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Listen to the appraiser? It could happen......

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George Hatch

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I appraised a used car sales lot in a suburban municipality. The lot fronts a major commercial thoroughfare and is zoned for general commercial uses. The only stuctural improvement is a 360 SqFt office with a 760 SqFt apartment over it, situated almost in the middle of the lot. I figure the existing use is actually the highest and best use because this thing has a rent, backed up by a rent survey with other used car sales lots, that exceeds what the lot would otherwise get in any other use with the current improvements or as vacant. So far, no problemo.

After I turn in the appraisal report to my client, a bank, I get a call from the local VP. Says, their institution doesn't like car sales lots, won't loan on vacant land value, and wants me to put a market value on the property based on any other kind of use. He suggests a photo developing kiosk or insurance office. Since there is no other use (especially not those) as profitable as the existing use, I tell him 'no can do'. My reasoning being that is the definition of Market Value is based on the assumption of knowledgeable buyers and sellers acting in their own best interests. Since they would know what the most profitable use is, they would assume the appraiser's 'market value opinion' applied to that use. Further, FIRREA requires federally related transactions use appraisals based on 'Market Value'. I offered to re-write the report, adding an additional value based on 'Use Value', but that the original valuation based on 'Market Value' would remain in the report, so as not to confuse anyone who might read it later. I further offer that their situation is an underwriting problem rather than an appraisal problem. I got away with that because of our long term (10 years+) business relationship.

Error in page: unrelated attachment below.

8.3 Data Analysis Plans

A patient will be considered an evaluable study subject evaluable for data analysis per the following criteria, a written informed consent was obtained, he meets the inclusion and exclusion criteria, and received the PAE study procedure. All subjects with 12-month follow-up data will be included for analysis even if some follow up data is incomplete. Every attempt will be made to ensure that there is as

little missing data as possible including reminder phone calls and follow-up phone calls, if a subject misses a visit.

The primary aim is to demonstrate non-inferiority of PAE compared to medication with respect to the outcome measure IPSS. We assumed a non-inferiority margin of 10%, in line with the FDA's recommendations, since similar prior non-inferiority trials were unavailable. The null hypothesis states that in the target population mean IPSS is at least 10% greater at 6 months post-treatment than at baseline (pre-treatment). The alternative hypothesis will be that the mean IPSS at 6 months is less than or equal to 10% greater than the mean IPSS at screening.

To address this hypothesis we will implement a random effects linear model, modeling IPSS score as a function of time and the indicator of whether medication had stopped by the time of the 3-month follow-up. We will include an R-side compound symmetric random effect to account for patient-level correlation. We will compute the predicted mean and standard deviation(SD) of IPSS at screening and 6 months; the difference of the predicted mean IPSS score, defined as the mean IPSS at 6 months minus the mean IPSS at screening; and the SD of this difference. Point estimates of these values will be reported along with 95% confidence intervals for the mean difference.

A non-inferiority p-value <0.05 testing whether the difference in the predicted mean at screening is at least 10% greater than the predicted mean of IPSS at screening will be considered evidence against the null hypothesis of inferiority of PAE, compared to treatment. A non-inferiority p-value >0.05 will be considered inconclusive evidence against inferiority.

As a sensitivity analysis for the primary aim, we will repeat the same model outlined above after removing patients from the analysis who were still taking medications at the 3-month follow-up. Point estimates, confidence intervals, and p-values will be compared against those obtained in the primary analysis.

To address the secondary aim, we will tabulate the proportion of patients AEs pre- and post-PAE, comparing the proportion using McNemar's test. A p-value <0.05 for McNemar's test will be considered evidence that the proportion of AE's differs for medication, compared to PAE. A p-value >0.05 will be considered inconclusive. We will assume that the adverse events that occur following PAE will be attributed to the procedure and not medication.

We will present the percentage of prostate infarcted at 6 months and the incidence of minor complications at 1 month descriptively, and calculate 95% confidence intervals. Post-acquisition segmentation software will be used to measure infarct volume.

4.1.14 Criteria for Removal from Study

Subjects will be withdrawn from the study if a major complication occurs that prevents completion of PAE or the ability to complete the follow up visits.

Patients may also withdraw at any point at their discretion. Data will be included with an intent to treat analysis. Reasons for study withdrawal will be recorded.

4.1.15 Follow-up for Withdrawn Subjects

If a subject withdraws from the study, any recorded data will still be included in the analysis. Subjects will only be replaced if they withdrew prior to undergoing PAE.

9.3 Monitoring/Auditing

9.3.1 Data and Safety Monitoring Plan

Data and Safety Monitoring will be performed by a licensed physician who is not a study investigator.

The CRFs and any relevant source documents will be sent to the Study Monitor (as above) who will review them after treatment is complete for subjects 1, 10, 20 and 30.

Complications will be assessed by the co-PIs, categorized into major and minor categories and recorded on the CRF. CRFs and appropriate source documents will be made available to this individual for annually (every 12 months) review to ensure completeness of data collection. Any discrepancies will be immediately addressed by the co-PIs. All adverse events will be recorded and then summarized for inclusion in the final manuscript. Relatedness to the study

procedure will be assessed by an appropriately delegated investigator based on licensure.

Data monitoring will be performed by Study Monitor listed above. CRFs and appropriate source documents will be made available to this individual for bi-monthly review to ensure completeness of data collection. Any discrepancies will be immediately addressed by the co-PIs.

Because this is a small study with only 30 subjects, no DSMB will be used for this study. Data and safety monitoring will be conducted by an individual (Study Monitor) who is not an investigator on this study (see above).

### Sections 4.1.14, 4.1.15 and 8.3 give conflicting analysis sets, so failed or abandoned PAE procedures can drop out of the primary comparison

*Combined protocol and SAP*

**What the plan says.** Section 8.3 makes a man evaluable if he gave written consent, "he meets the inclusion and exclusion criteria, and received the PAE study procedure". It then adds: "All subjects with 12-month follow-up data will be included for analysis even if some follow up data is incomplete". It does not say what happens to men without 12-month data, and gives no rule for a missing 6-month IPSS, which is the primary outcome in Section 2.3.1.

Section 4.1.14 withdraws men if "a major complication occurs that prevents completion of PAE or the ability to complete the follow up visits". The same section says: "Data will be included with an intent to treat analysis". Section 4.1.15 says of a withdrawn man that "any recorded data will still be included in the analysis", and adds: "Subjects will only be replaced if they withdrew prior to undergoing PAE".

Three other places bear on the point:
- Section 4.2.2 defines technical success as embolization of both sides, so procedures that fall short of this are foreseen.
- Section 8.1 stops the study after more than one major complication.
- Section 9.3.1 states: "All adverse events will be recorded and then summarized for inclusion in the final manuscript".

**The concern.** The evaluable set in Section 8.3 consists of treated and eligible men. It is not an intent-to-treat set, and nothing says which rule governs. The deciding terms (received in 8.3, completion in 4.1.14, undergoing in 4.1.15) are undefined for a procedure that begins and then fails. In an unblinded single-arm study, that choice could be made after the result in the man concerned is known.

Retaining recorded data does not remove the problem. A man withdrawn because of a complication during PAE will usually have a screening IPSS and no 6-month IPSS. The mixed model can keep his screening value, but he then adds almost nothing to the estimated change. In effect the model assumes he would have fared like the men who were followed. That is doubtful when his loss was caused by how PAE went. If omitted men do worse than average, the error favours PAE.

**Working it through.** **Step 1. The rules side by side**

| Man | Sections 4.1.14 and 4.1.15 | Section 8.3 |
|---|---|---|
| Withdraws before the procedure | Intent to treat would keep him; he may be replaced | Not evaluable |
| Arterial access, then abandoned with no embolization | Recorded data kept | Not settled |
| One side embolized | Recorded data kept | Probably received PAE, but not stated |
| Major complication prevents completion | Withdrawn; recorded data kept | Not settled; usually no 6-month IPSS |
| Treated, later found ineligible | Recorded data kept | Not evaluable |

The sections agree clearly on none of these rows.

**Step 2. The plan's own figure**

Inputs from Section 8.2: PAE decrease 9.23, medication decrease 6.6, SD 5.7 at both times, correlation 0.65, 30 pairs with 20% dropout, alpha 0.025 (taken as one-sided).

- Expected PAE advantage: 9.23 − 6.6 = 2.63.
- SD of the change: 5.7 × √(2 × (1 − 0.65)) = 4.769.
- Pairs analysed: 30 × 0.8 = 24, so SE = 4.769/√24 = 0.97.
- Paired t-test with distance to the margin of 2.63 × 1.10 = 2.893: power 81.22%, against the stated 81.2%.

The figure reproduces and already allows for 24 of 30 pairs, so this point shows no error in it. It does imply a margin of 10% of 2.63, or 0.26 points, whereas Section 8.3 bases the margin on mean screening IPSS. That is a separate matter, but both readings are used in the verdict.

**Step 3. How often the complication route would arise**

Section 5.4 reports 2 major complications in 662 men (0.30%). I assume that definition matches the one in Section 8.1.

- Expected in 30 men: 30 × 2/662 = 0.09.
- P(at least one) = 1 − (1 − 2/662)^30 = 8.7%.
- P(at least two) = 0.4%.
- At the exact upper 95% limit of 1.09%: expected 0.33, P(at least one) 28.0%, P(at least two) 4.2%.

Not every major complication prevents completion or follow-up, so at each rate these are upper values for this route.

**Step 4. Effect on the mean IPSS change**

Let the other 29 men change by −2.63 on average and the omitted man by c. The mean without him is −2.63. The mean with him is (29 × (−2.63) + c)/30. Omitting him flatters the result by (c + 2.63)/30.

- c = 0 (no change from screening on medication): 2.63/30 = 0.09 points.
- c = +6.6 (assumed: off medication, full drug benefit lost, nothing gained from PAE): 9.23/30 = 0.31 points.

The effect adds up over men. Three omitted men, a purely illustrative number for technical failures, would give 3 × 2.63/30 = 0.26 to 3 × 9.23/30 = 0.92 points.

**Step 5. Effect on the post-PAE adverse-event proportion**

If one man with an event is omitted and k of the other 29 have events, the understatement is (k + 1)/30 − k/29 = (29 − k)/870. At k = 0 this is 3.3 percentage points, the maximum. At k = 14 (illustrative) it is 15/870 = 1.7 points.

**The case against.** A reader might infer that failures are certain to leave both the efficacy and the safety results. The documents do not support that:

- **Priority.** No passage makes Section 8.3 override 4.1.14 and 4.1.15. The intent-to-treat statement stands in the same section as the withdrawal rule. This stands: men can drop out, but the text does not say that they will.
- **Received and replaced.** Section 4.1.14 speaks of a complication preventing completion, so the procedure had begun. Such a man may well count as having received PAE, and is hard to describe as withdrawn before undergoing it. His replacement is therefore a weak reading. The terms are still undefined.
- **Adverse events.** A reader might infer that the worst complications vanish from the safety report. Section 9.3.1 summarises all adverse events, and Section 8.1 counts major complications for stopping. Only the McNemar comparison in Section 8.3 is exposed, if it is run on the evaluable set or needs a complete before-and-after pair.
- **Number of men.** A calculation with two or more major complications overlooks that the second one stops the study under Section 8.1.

The VP writes it up the way I explained it. When the President of the bank reads the VP's write-up, he tells the VP to go with the appraisal as originally submitted. Actually, he was quoted as saying the appraiser is absolutely right. Case closed.

I prefer to handle situations like this proactively rather than reactively. I reminded them that if their requirements morphed in the future to inform me in advance, before I get into the appraisal, so we can resolve questions like this before they become a problem.

I submit that if the bank had been aware of their own requirements in this case, they would never have asked me to 'dork' the report in the first place. Obviously, it doesn't always go this way, but it should.


Sorry for the long post.

George Hatch
 
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George

What a radical concept...believe the appraiser!

Glad to hear that your lenders head guy supports this novel notion!